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  1. You don’t need a man now remember – you have the PINK SOFA!! There is nothing else is live – you have won :-)

    Posted 3.15.17 Reply
    • alice wrote:

      ahh yes, the Pink Sofa of dreams!!!

      Posted 3.15.17 Reply
  2. Suzi wrote:

    You also have ‘the rug’…..!!!! A man is complimentary…. does he go with the rug?? He needs to blend!! New ish to your blog and loving it very much!

    Posted 3.15.17 Reply
    • alice wrote:

      Good to have you here Suzi! The ability to blend with ‘the rug’ and ‘the pink sofa’ is literally the first thing I look for in a man ;) xx

      Posted 3.18.17 Reply
  3. lori wrote:

    This is so good and TRUE! Love that you’re embracing you and not settling for anything less than amazing! x

    Posted 3.16.17 Reply
    • alice wrote:

      ahh thanks Lori xx

      Posted 3.19.17 Reply
  4. Alison wrote:

    Love this, Alice. You are such a sensible lady and a great role model for your kids – they see a strong, independent lady. WITH A GORGEOUS SOFA.

    Posted 3.16.17 Reply
  5. Clare wrote:

    Ah, this resonates. Relationship status anxiety: meh, not so much. x

    Posted 3.16.17 Reply
  6. lauranne wrote:

    I’m reading this nodding along, not only to the online dating (I had a guy who took me to a restaurant and refused to order and food, and why do all men appear to lie about their height online?!) but to the learning how to be single. I finally got it, after a few years by myself. I learnt how to be selfish and I love it. Of course, just as I had embraced singledom and realised that ending up alone wouldn’t be the worse thing that happened to me I met S. But I am determined not to lose what I learnt during that time alone and so I still treat myself to me date nights. I can remember when I wouldn’t go to the cinema alone, as I was worried what people would think, meaning I missed out on so much and I am refusing to get that hung up on being with someone that I am in a similar position if S ever leaves

    Posted 3.16.17 Reply
    • alice wrote:

      refusing to order food at a restaurant??! What a weirdo.

      I’m a fan of eating alone – nothing like a lovely quiet solo dinner :) LOVE the idea of me date nights x

      Posted 3.16.17 Reply
  7. Anne wrote:

    I’m sat here with a fabulous friend and wondering how to put you both in touch. Great guy, single, decent, absolute gentleman.

    Posted 3.17.17 Reply
    • alice wrote:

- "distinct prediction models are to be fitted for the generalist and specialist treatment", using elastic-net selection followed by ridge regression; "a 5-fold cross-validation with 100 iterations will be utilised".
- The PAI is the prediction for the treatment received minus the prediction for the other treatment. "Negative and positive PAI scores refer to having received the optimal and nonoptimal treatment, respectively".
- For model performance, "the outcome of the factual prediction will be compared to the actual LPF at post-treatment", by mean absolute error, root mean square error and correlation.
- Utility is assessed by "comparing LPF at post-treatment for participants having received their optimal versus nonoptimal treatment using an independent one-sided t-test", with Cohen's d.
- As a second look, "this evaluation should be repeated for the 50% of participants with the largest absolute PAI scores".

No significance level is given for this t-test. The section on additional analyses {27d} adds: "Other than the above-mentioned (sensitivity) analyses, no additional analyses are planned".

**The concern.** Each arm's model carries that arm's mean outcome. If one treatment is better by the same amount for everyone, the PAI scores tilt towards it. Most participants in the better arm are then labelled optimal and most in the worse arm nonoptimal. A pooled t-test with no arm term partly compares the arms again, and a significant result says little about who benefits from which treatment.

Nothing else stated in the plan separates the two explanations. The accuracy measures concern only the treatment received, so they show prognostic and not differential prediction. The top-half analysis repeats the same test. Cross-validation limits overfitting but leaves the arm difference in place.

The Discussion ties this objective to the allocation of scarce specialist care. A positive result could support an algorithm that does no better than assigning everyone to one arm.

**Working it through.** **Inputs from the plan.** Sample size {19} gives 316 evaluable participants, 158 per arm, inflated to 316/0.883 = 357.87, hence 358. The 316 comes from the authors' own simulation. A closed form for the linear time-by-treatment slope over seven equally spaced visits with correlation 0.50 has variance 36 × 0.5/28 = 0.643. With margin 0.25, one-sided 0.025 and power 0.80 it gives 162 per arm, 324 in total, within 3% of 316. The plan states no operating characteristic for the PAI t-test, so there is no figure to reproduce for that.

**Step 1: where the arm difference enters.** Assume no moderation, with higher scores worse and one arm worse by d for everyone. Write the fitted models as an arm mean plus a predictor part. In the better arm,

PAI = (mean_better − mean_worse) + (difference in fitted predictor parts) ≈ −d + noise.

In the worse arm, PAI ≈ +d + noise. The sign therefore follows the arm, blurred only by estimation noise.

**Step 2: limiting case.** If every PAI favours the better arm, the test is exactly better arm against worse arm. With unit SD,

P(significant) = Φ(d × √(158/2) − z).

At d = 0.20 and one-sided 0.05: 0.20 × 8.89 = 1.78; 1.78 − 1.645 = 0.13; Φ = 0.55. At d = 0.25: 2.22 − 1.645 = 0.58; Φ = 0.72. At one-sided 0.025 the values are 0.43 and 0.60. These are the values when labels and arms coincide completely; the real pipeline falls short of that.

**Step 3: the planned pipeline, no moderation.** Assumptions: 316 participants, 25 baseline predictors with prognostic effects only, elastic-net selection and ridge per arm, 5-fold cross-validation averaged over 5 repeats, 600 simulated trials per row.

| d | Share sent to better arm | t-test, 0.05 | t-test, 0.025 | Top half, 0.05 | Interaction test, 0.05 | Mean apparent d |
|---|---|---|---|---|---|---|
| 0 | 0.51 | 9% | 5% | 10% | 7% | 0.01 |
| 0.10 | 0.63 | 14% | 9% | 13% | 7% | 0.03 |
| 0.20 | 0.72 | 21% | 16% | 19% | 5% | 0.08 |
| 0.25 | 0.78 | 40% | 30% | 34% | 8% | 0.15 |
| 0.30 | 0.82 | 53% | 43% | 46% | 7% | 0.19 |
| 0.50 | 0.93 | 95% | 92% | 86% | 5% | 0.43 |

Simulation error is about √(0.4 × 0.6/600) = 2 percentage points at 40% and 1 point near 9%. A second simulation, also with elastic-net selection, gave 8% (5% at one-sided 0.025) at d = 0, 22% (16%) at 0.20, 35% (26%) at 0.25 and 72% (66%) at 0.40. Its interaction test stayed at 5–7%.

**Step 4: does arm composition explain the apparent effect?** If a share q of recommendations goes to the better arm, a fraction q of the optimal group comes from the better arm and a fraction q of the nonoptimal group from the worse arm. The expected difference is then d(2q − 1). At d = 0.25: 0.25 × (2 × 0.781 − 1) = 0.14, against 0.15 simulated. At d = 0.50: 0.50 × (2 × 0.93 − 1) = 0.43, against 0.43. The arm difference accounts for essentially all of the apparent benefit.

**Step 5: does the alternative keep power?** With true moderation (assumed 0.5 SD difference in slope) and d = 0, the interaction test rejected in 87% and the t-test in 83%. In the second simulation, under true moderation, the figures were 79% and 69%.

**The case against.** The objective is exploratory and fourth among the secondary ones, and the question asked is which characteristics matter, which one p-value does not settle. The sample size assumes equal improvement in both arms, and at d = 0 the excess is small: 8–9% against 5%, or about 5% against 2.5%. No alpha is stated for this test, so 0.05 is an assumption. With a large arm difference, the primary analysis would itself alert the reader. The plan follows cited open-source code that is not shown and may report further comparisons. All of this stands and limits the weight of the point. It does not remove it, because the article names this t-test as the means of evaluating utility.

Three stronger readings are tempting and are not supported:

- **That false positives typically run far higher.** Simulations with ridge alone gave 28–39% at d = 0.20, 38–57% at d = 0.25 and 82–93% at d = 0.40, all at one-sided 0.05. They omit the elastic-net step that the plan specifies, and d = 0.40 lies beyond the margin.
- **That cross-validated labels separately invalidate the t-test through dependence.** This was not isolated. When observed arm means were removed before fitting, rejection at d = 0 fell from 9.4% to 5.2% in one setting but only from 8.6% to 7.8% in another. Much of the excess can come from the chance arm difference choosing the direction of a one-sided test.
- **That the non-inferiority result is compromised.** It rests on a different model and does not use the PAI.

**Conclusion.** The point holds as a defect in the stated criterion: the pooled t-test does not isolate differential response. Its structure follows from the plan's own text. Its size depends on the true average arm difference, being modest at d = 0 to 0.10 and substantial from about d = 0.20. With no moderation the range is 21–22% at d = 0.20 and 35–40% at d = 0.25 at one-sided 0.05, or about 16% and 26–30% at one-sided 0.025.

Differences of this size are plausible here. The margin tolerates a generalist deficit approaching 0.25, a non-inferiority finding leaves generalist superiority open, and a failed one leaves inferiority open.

You should be a matchmaker, Anne!

      Posted 3.18.17 Reply
  8. Craig wrote:

    I have enjoyed reading some of these blogs, particularly this one about online dating from the perspective of a single mother.

    Being a male in the relatively earlier stage of this process I thought I’d try out online dating as there is considerably less stigma surrounding it now than there was when I was last single 7 years ago. When I started I was very reluctant to contact anyone unless I was absolutely certain they would be right for me as I didn’t want to break too many hearts, obviously. This should be like shooting fish in a barrel!

    A few months down the line and I’m being rejected by people I’d quite frankly be too embarrassed to introduce to my friends. So I have to try and work out where its going wrong for me and I suspect its because I’m open in my profile about having two young children. They live with their mum and whilst I see them regularly I now have a lot to give to someone else. I consider myself to be normal, I have a good job, etc so in theory I should be attractive so at least a small percentage of the female online dating community. But most women appear to either have children already so don’t want to meet someone with children or they don’t have children and in the words of one person I spoke to they “want to start a family of [their] own”. I’m considering removing all reference to being a dad to see what difference it makes but like you say above this will only mean that I have to drop that bombshell later down the line. Its certainly more complicated than I first expected.

    Posted 3.19.17 Reply
    • WAAFE wrote:


      I’ve recently started reading some of Alice’s posts too and was beginning to wonder if I was the only guy reading them!! I’m a widower and only parent and have similar experiences of online dating as yourself. Except that I’ve also put in my profile that I’m a widower in addition to looking after my kids full time. When I haven’t put it in my profile but have brought it up early in messaging, well when you talk about ghosting, I’ve lived it as those 2 things together have in the main been a conversation stopper to say the least!! To compound things, I’ve become friends with a number of widows through various groups. They have pretty much all had men throwing themselves at them, I kid you not. My female friends and family keep telling me that I ‘should’ be a catch but my experience to date has suggested otherwise. That’s not including the bunny boilers and women that have pretty much wanted to settle down within 2 weeks of dating!!! Oops

      I have seen some profiles of women with children preferring to date someone with kids but those do seem to be far and in between. Keep it in your profile that you’re a dad, as it will save the heart ache of having pointless conversations with women who would have never been interested. From speaking to a number of female friends and reading blogs like this one, all in all I think mens and womens online dating experiences are very similar. The good, the bad and the damn right weird. Hopefully that appropriate match is somewhere out there for all us and as they say you have to be in it to win it.